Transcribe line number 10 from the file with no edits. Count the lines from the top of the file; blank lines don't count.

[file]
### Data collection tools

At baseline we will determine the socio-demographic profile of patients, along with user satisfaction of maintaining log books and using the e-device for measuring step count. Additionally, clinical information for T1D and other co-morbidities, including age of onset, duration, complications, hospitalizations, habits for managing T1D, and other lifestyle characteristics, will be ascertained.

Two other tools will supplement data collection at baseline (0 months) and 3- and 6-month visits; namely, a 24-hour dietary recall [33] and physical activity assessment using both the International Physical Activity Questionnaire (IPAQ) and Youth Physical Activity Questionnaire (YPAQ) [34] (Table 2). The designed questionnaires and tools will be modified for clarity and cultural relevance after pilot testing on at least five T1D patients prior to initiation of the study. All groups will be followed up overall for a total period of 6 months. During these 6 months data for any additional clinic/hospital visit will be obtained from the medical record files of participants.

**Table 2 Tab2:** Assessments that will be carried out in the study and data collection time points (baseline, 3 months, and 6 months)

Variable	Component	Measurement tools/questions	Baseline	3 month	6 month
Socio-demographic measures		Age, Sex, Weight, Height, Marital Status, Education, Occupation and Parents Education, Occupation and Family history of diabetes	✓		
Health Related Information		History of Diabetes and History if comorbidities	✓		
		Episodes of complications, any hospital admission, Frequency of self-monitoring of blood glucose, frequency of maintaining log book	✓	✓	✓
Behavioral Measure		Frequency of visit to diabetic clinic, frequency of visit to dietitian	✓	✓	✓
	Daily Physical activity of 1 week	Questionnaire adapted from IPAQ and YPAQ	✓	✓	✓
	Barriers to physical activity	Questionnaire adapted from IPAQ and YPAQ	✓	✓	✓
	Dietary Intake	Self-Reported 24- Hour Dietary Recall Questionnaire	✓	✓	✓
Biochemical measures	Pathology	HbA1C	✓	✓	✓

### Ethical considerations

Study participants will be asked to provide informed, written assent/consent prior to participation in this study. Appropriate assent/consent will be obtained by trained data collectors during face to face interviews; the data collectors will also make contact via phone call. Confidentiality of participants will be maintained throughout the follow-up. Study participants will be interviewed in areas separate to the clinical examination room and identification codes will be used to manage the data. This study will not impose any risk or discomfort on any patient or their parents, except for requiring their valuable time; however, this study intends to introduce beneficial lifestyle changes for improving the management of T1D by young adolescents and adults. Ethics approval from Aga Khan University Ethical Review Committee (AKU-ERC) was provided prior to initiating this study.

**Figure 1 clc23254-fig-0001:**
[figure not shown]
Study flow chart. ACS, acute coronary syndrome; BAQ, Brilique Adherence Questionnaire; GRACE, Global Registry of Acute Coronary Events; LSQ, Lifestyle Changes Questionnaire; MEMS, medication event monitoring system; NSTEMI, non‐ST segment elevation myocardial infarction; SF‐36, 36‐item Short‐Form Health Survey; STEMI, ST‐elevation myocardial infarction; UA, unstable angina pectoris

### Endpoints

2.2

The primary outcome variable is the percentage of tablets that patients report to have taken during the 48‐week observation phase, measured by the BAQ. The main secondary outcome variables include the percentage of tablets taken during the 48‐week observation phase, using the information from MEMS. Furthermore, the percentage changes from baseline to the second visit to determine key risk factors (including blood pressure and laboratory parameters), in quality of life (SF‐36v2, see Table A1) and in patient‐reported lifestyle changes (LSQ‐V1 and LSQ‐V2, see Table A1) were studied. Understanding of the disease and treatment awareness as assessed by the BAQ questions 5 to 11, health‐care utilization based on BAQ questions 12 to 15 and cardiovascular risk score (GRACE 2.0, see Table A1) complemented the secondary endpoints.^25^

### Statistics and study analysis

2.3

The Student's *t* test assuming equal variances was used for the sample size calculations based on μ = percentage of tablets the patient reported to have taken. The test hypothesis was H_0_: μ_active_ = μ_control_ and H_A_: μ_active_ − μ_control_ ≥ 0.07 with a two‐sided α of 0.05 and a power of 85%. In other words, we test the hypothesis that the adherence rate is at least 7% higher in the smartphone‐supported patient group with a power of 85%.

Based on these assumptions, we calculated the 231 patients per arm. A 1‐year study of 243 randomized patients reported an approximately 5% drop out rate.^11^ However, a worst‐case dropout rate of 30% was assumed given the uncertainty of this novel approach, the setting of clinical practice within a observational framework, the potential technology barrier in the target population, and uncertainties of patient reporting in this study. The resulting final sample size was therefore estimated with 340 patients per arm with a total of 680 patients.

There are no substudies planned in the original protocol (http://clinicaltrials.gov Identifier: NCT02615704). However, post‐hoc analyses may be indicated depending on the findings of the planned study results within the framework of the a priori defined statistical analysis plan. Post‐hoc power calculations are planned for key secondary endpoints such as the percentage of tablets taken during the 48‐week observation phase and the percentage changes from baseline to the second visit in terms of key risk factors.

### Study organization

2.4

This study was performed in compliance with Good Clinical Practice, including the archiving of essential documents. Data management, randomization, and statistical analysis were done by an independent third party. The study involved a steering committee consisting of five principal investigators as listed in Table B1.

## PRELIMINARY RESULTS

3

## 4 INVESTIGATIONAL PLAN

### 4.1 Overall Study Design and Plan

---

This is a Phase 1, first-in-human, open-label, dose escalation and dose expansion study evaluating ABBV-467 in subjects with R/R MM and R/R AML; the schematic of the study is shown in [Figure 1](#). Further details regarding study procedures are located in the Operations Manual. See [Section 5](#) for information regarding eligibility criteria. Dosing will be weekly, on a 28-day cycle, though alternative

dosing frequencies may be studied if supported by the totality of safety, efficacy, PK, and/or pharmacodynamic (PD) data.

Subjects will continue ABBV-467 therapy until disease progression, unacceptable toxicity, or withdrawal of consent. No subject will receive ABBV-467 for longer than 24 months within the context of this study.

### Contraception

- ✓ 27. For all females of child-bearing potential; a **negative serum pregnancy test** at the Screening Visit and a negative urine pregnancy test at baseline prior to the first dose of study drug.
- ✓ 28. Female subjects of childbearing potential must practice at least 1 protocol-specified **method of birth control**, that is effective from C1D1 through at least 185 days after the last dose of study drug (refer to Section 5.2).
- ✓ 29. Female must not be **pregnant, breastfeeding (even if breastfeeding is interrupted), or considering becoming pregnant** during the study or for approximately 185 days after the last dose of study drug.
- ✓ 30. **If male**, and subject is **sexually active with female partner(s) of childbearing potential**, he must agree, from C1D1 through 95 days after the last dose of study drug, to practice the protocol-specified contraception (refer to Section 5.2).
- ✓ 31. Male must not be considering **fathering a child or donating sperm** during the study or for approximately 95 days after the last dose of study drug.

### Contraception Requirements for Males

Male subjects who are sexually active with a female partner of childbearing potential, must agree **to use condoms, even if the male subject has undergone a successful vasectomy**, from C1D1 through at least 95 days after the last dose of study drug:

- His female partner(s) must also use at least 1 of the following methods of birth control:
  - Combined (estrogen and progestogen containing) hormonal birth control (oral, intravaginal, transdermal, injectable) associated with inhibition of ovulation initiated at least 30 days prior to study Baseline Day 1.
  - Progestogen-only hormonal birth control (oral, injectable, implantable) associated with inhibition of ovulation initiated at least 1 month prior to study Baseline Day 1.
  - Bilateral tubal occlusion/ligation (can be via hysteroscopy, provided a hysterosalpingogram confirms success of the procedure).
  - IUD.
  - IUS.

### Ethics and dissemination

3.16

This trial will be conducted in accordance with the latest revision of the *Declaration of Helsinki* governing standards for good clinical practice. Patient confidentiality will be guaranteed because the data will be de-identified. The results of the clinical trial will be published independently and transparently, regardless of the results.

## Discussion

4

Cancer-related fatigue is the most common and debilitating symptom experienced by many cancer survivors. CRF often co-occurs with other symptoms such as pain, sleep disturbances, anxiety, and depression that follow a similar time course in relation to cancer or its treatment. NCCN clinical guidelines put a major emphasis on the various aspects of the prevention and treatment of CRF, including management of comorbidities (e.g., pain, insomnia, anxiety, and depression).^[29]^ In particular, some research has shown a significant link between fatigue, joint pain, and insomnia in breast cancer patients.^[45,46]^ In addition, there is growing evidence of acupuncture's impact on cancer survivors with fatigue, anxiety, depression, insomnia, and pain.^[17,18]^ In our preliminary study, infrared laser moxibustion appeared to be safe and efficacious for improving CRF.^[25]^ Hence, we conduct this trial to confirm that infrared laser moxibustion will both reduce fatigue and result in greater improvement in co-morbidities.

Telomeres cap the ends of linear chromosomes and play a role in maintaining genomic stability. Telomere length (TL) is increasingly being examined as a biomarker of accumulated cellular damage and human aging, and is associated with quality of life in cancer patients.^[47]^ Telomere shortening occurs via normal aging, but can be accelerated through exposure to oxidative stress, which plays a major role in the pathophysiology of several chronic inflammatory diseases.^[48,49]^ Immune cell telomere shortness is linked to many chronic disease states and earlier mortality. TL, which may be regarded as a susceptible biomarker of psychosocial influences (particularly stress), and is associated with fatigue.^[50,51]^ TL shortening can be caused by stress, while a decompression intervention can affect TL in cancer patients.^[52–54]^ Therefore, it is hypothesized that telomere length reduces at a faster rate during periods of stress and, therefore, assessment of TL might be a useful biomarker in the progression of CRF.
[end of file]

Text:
	Daily Physical activity of 1 week	Questionnaire adapted from IPAQ and YPAQ	✓	✓	✓